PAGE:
# Functions as relations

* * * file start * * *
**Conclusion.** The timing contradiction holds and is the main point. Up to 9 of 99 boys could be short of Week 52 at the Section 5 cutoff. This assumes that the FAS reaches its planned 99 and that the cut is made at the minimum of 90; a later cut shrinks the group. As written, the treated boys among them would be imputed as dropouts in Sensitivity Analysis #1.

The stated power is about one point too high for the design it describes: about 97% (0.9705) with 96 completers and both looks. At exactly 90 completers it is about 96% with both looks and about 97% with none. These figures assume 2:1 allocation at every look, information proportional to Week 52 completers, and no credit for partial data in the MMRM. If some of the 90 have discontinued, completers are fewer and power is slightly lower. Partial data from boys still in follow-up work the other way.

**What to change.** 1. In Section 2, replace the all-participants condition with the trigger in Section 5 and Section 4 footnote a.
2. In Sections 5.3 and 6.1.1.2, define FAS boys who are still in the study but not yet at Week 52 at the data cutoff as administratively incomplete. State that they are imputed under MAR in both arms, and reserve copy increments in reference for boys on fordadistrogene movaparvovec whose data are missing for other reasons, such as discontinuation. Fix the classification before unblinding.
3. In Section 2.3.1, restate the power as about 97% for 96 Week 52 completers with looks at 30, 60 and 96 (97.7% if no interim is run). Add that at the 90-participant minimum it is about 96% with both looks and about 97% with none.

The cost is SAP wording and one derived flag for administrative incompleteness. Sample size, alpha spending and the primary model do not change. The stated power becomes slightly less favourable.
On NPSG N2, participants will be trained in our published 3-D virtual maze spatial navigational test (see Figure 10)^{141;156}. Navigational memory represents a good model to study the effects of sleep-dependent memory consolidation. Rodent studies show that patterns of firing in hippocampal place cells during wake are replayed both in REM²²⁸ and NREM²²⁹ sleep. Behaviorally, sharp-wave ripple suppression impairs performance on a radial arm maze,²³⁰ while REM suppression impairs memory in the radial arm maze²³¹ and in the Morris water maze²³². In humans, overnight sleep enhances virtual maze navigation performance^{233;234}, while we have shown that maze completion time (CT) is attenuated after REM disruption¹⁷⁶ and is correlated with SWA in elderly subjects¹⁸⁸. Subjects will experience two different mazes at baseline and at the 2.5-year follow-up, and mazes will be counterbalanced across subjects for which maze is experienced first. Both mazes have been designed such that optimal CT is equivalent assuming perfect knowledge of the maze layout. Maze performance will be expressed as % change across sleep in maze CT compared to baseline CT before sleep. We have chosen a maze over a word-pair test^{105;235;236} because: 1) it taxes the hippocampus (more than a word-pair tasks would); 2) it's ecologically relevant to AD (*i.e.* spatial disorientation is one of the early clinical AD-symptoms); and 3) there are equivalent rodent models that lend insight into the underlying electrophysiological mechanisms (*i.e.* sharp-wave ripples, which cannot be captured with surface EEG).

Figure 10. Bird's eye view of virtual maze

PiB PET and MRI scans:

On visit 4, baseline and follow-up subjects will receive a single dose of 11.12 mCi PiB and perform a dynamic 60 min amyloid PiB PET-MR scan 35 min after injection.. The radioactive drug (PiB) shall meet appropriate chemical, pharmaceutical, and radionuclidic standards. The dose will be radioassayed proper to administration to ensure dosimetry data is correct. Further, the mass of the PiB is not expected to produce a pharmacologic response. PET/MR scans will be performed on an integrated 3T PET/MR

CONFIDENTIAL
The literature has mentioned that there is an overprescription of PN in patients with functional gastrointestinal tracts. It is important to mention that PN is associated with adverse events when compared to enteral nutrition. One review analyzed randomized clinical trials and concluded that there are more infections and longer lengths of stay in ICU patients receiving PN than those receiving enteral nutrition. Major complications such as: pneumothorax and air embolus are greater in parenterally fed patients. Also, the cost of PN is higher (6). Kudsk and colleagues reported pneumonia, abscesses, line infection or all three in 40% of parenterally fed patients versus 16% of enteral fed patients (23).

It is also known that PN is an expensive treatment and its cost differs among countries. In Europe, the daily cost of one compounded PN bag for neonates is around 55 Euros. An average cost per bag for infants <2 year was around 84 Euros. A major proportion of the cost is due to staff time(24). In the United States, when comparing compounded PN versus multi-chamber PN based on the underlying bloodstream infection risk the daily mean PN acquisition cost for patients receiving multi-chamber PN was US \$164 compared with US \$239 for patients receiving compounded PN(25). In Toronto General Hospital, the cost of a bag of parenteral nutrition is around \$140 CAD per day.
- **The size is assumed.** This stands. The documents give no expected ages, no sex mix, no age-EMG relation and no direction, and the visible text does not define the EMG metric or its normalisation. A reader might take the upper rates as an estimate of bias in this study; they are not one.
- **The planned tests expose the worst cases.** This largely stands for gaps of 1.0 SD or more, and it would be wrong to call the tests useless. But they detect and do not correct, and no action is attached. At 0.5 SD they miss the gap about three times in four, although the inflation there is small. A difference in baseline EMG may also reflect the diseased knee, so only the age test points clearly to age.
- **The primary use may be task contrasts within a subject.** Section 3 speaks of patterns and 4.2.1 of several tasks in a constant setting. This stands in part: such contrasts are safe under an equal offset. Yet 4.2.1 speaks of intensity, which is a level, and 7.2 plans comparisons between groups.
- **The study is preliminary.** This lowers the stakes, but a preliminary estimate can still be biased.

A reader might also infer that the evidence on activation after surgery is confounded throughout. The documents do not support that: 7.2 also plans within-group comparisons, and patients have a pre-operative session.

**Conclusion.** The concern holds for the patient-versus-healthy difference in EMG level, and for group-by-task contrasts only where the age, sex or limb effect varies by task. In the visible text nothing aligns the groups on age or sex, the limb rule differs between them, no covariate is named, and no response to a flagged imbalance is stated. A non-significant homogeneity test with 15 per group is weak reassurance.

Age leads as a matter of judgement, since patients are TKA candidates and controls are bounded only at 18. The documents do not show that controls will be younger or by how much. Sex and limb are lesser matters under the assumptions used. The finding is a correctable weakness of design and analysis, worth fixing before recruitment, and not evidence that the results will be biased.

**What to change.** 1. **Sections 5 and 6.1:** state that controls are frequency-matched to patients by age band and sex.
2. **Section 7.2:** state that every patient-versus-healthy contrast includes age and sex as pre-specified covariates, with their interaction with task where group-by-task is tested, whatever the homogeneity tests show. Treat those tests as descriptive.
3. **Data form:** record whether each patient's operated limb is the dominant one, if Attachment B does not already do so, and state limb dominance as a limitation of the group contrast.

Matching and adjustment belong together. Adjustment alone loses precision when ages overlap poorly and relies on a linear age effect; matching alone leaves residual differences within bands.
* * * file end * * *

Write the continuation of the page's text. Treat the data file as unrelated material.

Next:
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You Never Escape Your… Relations Fall 2002 CMSC 203 - Discrete Relations If we want to describe a relationship between elements of two sets A and B, we can use ordered pairs with their first element taken from A and their second element taken from B Since this is a relation between two sets, it is called a binary relation Definition: Let A and B be sets A binary relation from A to B is a subset of A×B In other words, for a binary relation R we have R ⊆ A×B We use the notation aRb to denote that (a, b)∈R and aR a b to denote that (a, b)∉R Fall 2002 CMSC 203 - Discrete Relations When (a, b) belongs to R, a is said to be related to b by R Example: Let P be a set of people, C be a set of cars, and D be the relation describing which person drives which car(s) P = {Carl, Suzanne, Peter, Carla}, C = {Mercedes, BMW, tricycle} D = {(Carl, Mercedes), (Suzanne, Mercedes), (Suzanne, BMW), (Peter, tricycle)} This means that Carl drives a Mercedes, Suzanne drives a Mercedes and a BMW, Peter drives a tricycle, and Carla does not drive any of these vehicles Fall 2002 CMSC 203 - Discrete Functions as Relations You might remember that a function f from a set A to a set B assigns a unique element of B to each element of A The graph of f is the set of ordered pairs (a, b) such that b = f(a) Since the graph of f is a subset of A×B, it is a relation from A to B Moreover, for each element a of A, there is exactly one ordered pair in the graph that has a as its first element Fall 2002 CMSC 203 - Discrete Functions as Relations Conversely, if R is a relation from A to B such that every element in A is the first element of exactly one ordered pair of R, then a function can be defined with R as its graph This is done by assigning to an element a∈A the unique element b∈B such that (a, b)∈R Fall 2002 CMSC 203 - Discrete Relations on a Set Definition: A relation on the set A is a relation from A to A In other words, a relation on the set A is a subset of A×A Example: Let A = {1, 2, 3, 4} Which ordered pairs are in the relation R = {(a, b) | a < b} ? Fall 2002 CMSC 203 - Discrete Relations on a Set Solution: R = { (1, 2), (1, 3), (1, 4), (2, 3),(2, 4),(3, 4)} 1 R 2 3 4 Fall 2002 X X X X X CMSC 203 - Discrete X Relations on a Set How many different relations can we define on a set A with n elements? A relation on a set A is a subset of A×A How many elements are in A×A ? There are n2 elements in A×A, so how many subsets (= relations on A) does A×A have? The number of subsets that we can form out of a m n2 set with m elements is Therefore, subsets can be formed out of A×A Answer: We can define 2n different relations on A Fall 2002 CMSC 203 - Discrete Properties of Relations We will now look at some useful ways to classify relations Definition: A relation R on a set A is called reflexive if (a, a)∈R for every element a∈A Are the following relations on {1, 2, 3, 4} reflexive? R = {(1, 1), (1, 2), (2, 3), (3, 3), (4, 4)} R = {(1, 1), (2, 2), (2, 3), (3, 3), (4, 4)} R = {(1, 1), (2, 2), (3, 3)} No Yes No Definition: A relation on a set A is called irreflexive if (a, a)∉R for every element a∈A Fall 2002 CMSC 203 - Discrete Properties of Relations Definitions: A relation R on a set A is called symmetric if (b, a)∈R whenever (a, b)∈R for all a, b∈A A relation R on a set A is called antisymmetric if a = b whenever (a, b)∈R and (b, a)∈R A relation R on a set A is called asymmetric if (a, b)∈R implies that (b, a)∉R for all a, b∈A Fall 2002 CMSC 203 - Discrete 10 Representing Relations Using Matrices Example: Find the matrix representing R2, where the matrix representing R is given by 0  M R = 0 1 1 0 Solution: The matrix for R2 is given by M R2 = M R Fall 2002 [ 2] 0 1    = 1 1 0 0 CMSC 203 - Discrete 43 Representing Relations Using Digraphs Definition: A directed graph, or digraph, consists of a set V of vertices (or nodes) together with a set E of ordered pairs of elements of V called edges (or arcs) The vertex a is called the initial vertex of the edge (a, b), and the vertex b is called the terminal vertex of this edge We can use arrows to display graphs Fall 2002 CMSC 203 - Discrete 44 Representing Relations Using Digraphs Example: Display the digraph with V = {a, b, c, d}, E = {(a, b), (a, d), (b, b), (b, d), (c, a), (c, b), (d, b)} a d b c An edge of the form (b, b) is called a loop Fall 2002 CMSC 203 - Discrete 45 Representing Relations Using Digraphs Obviously, we can represent any relation R on a set A by the digraph with A as its vertices and all pairs (a, b)∈R as its edges Vice versa, any digraph with vertices V and edges E can be represented by a relation on V containing all the pairs in E This one-to-one correspondence between relations and digraphs means that any statement about relations also applies to digraphs, and vice versa Fall 2002 CMSC 203 - Discrete 46 Equivalence Relations Equivalence relations are used to relate objects that are similar in some way Definition: A relation on a set A is called an equivalence relation if it is reflexive, symmetric, and transitive Two elements that are related by an equivalence relation R are called equivalent Fall 2002 CMSC 203 - Discrete 47 Equivalence Relations Since R is symmetric, a is equivalent to b whenever b is equivalent to a Since R is reflexive, every element is equivalent to itself Since R is transitive, if a and b are equivalent and b and c are equivalent, then a and c are equivalent Obviously, these three properties are necessary for a reasonable definition of equivalence Fall 2002 CMSC 203 - Discrete 48 Equivalence Relations Example: Suppose that R is the relation on the set of strings that consist of English letters such that aRb if and only if l(a) = l(b), where l(x) is the length of the string x Is R an equivalence relation? Solution: • R is reflexive, because l(a) = l(a) and therefore aRa for any string a • R is symmetric, because if l(a) = l(b) then l(b) = l(a), so if aRb then bRa • R is transitive, because if l(a) = l(b) and l(b) = l(c), then l(a) = l(c), so aRb and bRc implies aRc R is an equivalence relation Fall 2002 CMSC 203 - Discrete 49 Equivalence Classes Definition: Let R be an equivalence relation on a set A The set of all elements that are related to an element a of A is called the equivalence class of a The equivalence class of a with respect to R is denoted by [a]R When only one relation is under consideration, we will delete the subscript R and write [a] for this equivalence class If b∈[a]R, b is called a representative of this equivalence class Fall 2002 CMSC 203 - Discrete 50 Equivalence Classes Example: In the previous example (strings of identical length), what is the equivalence class of the word mouse, denoted by [mouse] ? Solution: [mouse] is the set of all English words containing five letters For example, ‘horse’ would be a representative of this equivalence class Fall 2002 CMSC 203 - Discrete 51 Equivalence Classes Theorem: Let R be an equivalence relation on a set A The following statements are equivalent: • aRb • [a] = [b] • [a] ∩ [b] ≠ ∅ Definition: A partition of a set S is a collection of disjoint nonempty subsets of S that have S as their union In other words, the collection of subsets Ai, i∈I, forms a partition of S if and only if (i) Ai ≠ ∅ for i∈I • Ai ∩ Aj = ∅, if i ≠ j • ∪Fall i∈I A2002 i = S CMSC 203 - Discrete 52 Equivalence Classes Examples: Let S be the set {u, m, b, r, o, c, k, s} Do the following collections of sets partition S ? {{m, o, c, k}, {r, u, b, s}} yes {{c, o, m, b}, {u, s}, {r}} no (k is missing) {{b, r, o, c, k}, {m, u, s, t}} no (t is not in S) {{u, m, b, r, o, c, k, s}} yes {{b, o, o, k}, {r, u, m}, {c, s}} yes ({b,o,o,k} = {b,o,k}) {{u, m, b}, {r, o, c, k, s}, ∅} Fall 2002 no (∅ not allowed) CMSC 203 - Discrete 53 Equivalence Classes Theorem: Let R be an equivalence relation on a set S Then the equivalence classes of R form a partition of S Conversely, given a partition {Ai | i∈I} of the set S, there is an equivalence relation R that has the sets Ai, i∈I, as its equivalence classes Fall 2002 CMSC 203 - Discrete 54 Equivalence Classes Example: Let us assume that Frank, Suzanne and George live in Boston, Stephanie and Max live in Lübeck, and Jennifer lives in Sydney Let R be the equivalence relation {(a, b) | a and b live in the same city} on the set P = {Frank, Suzanne, George, Stephanie, Max, Jennifer} Then R = {(Frank, Frank), (Frank, Suzanne), (Frank, George), (Suzanne, Frank), (Suzanne, Suzanne), (Suzanne, George), (George, Frank), (George, Suzanne), (George, George), (Stephanie, Stephanie), (Stephanie, Max), (Max, Stephanie), (Max, Max), (Jennifer, Jennifer)} Fall 2002 CMSC 203 - Discrete 55 Equivalence Classes Then the equivalence classes of R are: {{Frank, Suzanne, George}, {Stephanie, Max}, {Jennifer}} This is a partition of P The equivalence classes of any equivalence relation R defined on a set S constitute a partition of S, because every element in S is assigned to exactly one of the equivalence classes Fall 2002 CMSC 203 - Discrete 56 Equivalence Classes Another example: Let R be the relation {(a, b) | a ≡ b (mod 3)} on the set of integers Is R an equivalence relation? Yes, R is reflexive, symmetric, and transitive What are the equivalence classes of R ? {{…, -6, -3, 0, 3, 6, …}, {…, -5, -2, 1, 4, 7, …}, {…, -4, -1, 2, 5, 8, …}} Fall 2002 CMSC 203 - Discrete 57